ABE Volunteer Program: Bringing Biotech Careers into the Classroom


ABE Volunteer Program: Bringing Biotech Careers into the Classroom
Teacher Melissa Puopolo, Amgen volunteer Jessica Gastwirt, and several students during an ABE Volunteer Program classroom visit in Chelsea, Massachusetts, in early 2020.

“You can’t be it if you can’t see it!” This is the driving mission behind the Amgen Biotech Experience (ABE) Volunteer Program, launched in 2018 to help connect Amgen staff with ABE students. The 2020–21 school year will be the third year of the ABE Volunteer Program pilot. Last year we reached out to teachers and Amgen staff (volunteers) in the Greater Los Angeles, San Francisco, and Massachusetts areas. This year we’re branching out to an additional three U.S. sites, adding Washington DC, Tampa, and Rhode Island. The program brings Amgen staff into the classroom (in person or virtually) to share their pathways to their careers at Amgen with students. Virtual visits became a necessity last spring in the U.S. due to COVID-19, but they proved to be so popular that this year the Program Office is offering it as a standard option. Volunteers also have more options to choose from this year, as the Program Office has added other volunteer opportunities, including taking part in video interviews, reviewing draft ABE curricula, and becoming a professional mentor to an ABE teacher. Since November 30, we have had nearly 90 teachers and Amgen staff sign up for the program, with many already matched and planning their classroom visits.

Our hope is that this program can one day exist in all ABE program sites globally. Our pilot test has the goal of finding a process and online platform that is easily accessible and scalable to international sites. We’re doing our best to create a great future program for all.

Hear what participants have said about their experiences during the 2019/20 school year:


  • It was very gratifying for me to have a forum to share my experiences as an immigrant come to the US with only the love of my family and lots of grit.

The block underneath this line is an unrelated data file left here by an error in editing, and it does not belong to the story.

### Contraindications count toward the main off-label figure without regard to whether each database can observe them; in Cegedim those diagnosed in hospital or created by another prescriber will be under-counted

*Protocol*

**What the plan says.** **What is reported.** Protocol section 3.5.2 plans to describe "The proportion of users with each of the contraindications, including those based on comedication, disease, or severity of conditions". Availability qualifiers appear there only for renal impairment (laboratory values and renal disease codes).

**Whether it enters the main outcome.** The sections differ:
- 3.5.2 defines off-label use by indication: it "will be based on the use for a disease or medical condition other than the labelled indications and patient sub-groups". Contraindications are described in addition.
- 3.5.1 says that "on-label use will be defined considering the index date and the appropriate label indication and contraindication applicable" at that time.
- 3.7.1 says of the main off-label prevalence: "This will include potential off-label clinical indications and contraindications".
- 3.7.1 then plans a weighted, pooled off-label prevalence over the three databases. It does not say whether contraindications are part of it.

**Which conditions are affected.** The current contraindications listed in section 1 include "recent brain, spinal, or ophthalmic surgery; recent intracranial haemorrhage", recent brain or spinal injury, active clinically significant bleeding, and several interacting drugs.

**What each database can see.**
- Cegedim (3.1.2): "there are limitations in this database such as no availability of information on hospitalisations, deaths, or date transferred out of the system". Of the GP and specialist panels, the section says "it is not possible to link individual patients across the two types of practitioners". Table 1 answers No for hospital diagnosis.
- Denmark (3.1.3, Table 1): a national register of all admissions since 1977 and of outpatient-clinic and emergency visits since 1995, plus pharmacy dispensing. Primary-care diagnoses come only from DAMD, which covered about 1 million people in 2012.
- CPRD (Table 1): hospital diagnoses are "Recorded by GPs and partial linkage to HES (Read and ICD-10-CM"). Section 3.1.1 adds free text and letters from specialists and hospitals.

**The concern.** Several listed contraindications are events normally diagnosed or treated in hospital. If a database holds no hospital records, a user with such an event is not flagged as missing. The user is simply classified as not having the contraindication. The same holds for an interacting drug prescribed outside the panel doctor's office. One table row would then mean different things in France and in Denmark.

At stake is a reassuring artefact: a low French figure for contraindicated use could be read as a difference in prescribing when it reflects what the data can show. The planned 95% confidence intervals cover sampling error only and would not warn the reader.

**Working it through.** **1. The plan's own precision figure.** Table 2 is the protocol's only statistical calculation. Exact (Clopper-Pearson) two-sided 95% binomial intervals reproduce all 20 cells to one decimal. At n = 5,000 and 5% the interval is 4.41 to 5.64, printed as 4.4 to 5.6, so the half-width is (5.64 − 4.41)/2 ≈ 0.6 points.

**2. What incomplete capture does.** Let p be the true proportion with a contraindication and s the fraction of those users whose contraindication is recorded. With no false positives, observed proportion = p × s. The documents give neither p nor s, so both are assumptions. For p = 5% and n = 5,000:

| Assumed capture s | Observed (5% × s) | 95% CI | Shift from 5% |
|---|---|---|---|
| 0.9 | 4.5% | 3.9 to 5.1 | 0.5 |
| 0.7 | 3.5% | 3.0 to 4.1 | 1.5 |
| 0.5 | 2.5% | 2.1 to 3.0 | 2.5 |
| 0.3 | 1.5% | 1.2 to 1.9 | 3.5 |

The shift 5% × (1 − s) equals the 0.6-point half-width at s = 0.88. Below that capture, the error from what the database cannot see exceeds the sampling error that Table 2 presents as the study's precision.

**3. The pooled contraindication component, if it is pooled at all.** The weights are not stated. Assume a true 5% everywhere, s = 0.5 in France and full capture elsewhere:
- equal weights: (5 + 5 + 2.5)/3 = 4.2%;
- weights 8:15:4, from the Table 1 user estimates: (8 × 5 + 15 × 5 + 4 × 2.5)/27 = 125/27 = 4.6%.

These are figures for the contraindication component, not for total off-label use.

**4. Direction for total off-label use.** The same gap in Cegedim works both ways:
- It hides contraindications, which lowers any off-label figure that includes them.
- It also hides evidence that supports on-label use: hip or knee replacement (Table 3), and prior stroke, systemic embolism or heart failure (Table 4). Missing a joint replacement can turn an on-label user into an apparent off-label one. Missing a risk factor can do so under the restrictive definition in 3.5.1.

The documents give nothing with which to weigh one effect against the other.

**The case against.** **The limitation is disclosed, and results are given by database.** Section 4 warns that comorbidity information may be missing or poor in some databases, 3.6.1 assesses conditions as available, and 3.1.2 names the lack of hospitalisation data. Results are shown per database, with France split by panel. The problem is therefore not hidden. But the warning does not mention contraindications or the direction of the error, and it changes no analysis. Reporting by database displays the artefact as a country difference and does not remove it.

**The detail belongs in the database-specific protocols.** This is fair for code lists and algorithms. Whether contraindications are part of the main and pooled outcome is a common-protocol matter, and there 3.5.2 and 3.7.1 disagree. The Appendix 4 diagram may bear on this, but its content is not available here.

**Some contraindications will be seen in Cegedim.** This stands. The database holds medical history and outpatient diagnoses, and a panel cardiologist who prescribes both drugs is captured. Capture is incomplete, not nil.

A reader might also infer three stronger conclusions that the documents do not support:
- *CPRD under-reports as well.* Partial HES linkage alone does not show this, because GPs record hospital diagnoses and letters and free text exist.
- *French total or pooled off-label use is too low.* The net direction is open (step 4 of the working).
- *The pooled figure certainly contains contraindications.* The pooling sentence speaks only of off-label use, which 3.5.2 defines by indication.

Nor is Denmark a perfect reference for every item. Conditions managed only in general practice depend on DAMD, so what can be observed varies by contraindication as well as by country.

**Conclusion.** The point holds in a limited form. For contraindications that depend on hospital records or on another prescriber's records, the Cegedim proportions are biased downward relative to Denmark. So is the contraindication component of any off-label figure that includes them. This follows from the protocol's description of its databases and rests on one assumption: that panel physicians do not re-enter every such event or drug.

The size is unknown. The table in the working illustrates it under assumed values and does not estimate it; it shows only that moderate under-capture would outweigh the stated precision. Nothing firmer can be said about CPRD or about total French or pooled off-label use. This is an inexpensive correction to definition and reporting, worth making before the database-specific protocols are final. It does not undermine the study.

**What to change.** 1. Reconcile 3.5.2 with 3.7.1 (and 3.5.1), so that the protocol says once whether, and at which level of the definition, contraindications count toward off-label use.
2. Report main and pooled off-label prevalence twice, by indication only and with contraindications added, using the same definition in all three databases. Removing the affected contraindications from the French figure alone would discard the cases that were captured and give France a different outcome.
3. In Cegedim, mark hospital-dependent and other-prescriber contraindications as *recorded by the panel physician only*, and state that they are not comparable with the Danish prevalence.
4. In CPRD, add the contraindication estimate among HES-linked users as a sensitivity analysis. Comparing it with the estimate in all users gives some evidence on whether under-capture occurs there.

• The visit was fulfilling. The students were very engaged and had a bunch of questions. The teachers had done a great job in preparing them for our visit but most of all you could see that they really cared for the students.


  • Students loved hearing about the personal stories and paths that each person took to get where they are based on their intent listening and reactions to each speaker.
  • My students had just covered some lessons on clinical trials and FDA approval, so having [our volunteer], who is involved in that for Amgen, was perfect. She was able to answer questions that I had only guessed at about the process in addition to sharing about her journey into science.


  • [Our speaker] gave good insight on his career. He made me interested in doing it myself!
  • I liked how she was able to answer questions on a broad spectrum. She was very open to answer any question we had, whether it was about school or her job, or even our future career.
  • I learned a lot about how there are many aspects of a biotech company other than being a scientist. I can be part of.

There are many stories that have come out of the second year of the pilot. Read two, one each from a teacher and volunteer perspective.

If you're interested in learning more about how you can be involved in this program (if you are currently within the six program sites covered), please contact Kerry Ouellet at kouellet@edc.org.

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